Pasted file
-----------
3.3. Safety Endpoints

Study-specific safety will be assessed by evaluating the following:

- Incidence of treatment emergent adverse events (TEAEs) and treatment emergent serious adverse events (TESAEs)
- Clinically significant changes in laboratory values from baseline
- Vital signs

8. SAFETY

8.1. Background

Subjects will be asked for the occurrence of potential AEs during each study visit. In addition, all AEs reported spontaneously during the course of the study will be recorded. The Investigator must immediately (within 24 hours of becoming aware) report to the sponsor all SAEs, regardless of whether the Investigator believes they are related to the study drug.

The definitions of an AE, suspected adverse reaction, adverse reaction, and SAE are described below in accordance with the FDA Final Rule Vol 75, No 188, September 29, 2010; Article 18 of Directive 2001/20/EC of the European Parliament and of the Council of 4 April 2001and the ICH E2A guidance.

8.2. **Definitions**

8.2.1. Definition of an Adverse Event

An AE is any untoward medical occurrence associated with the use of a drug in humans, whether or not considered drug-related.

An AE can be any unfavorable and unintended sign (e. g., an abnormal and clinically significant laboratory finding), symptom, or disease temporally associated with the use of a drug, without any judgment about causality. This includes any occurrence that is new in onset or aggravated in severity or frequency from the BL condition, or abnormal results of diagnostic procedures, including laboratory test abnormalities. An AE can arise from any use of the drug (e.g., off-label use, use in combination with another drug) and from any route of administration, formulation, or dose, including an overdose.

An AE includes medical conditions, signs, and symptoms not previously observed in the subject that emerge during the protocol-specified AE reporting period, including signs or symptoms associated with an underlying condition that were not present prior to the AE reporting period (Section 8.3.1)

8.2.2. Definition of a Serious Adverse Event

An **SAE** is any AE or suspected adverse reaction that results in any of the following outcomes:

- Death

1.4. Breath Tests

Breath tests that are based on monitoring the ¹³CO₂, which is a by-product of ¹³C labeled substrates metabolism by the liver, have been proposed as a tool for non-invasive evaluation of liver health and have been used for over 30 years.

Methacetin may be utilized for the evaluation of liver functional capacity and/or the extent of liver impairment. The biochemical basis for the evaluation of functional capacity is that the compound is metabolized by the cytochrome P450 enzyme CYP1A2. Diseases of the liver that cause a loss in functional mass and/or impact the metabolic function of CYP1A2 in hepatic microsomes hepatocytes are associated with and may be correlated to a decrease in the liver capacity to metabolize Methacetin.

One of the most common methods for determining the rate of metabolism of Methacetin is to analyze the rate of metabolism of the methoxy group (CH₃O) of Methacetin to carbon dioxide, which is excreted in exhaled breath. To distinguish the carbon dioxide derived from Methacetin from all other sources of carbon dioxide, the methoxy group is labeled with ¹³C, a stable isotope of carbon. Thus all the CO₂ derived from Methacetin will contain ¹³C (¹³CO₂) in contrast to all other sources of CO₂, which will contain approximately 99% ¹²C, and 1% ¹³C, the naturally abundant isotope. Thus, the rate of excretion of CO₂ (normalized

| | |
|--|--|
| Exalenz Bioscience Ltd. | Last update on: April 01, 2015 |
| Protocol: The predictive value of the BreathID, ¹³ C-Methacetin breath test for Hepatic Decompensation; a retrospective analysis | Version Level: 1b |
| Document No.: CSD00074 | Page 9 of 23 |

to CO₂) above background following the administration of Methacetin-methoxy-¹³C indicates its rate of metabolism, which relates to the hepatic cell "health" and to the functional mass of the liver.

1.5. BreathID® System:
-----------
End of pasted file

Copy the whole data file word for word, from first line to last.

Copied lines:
3.3. Safety Endpoints

Study-specific safety will be assessed by evaluating the following:

- Incidence of treatment emergent adverse events (TEAEs) and treatment emergent serious adverse events (TESAEs)
- Clinically significant changes in laboratory values from baseline
- Vital signs

8. SAFETY

8.1. Background

Subjects will be asked for the occurrence of potential AEs during each study visit. In addition, all AEs reported spontaneously during the course of the study will be recorded. The Investigator must immediately (within 24 hours of becoming aware) report to the sponsor all SAEs, regardless of whether the Investigator believes they are related to the study drug.

The definitions of an AE, suspected adverse reaction, adverse reaction, and SAE are described below in accordance with the FDA Final Rule Vol 75, No 188, September 29, 2010; Article 18 of Directive 2001/20/EC of the European Parliament and of the Council of 4 April 2001and the ICH E2A guidance.

8.2. **Definitions**

8.2.1. Definition of an Adverse Event

An AE is any untoward medical occurrence associated with the use of a drug in humans, whether or not considered drug-related.

An AE can be any unfavorable and unintended sign (e. g., an abnormal and clinically significant laboratory finding), symptom, or disease temporally associated with the use of a drug, without any judgment about causality. This includes any occurrence that is new in onset or aggravated in severity or frequency from the BL condition, or abnormal results of diagnostic procedures, including laboratory test abnormalities. An AE can arise from any use of the drug (e.g., off-label use, use in combination with another drug) and from any route of administration, formulation, or dose, including an overdose.

An AE includes medical conditions, signs, and symptoms not previously observed in the subject that emerge during the protocol-specified AE reporting period, including signs or symptoms associated with an underlying condition that were not present prior to the AE reporting period (Section 8.3.1)

8.2.2. Definition of a Serious Adverse Event

An **SAE** is any AE or suspected adverse reaction that results in any of the following outcomes:

- Death

1.4. Breath Tests

Breath tests that are based on monitoring the ¹³CO₂, which is a by-product of ¹³C labeled substrates metabolism by the liver, have been proposed as a tool for non-invasive evaluation of liver health and have been used for over 30 years.

Methacetin may be utilized for the evaluation of liver functional capacity and/or the extent of liver impairment. The biochemical basis for the evaluation of functional capacity is that the compound is metabolized by the cytochrome P450 enzyme CYP1A2. Diseases of the liver that cause a loss in functional mass and/or impact the metabolic function of CYP1A2 in hepatic microsomes hepatocytes are associated with and may be correlated to a decrease in the liver capacity to metabolize Methacetin.

One of the most common methods for determining the rate of metabolism of Methacetin is to analyze the rate of metabolism of the methoxy group (CH₃O) of Methacetin to carbon dioxide, which is excreted in exhaled breath. To distinguish the carbon dioxide derived from Methacetin from all other sources of carbon dioxide, the methoxy group is labeled with ¹³C, a stable isotope of carbon. Thus all the CO₂ derived from Methacetin will contain ¹³C (¹³CO₂) in contrast to all other sources of CO₂, which will contain approximately 99% ¹²C, and 1% ¹³C, the naturally abundant isotope. Thus, the rate of excretion of CO₂ (normalized

| | |
|--|--|
| Exalenz Bioscience Ltd. | Last update on: April 01, 2015 |
| Protocol: The predictive value of the BreathID, ¹³ C-Methacetin breath test for Hepatic Decompensation; a retrospective analysis | Version Level: 1b |
| Document No.: CSD00074 | Page 9 of 23 |

to CO₂) above background following the administration of Methacetin-methoxy-¹³C indicates its rate of metabolism, which relates to the hepatic cell "health" and to the functional mass of the liver.

1.5. BreathID® System: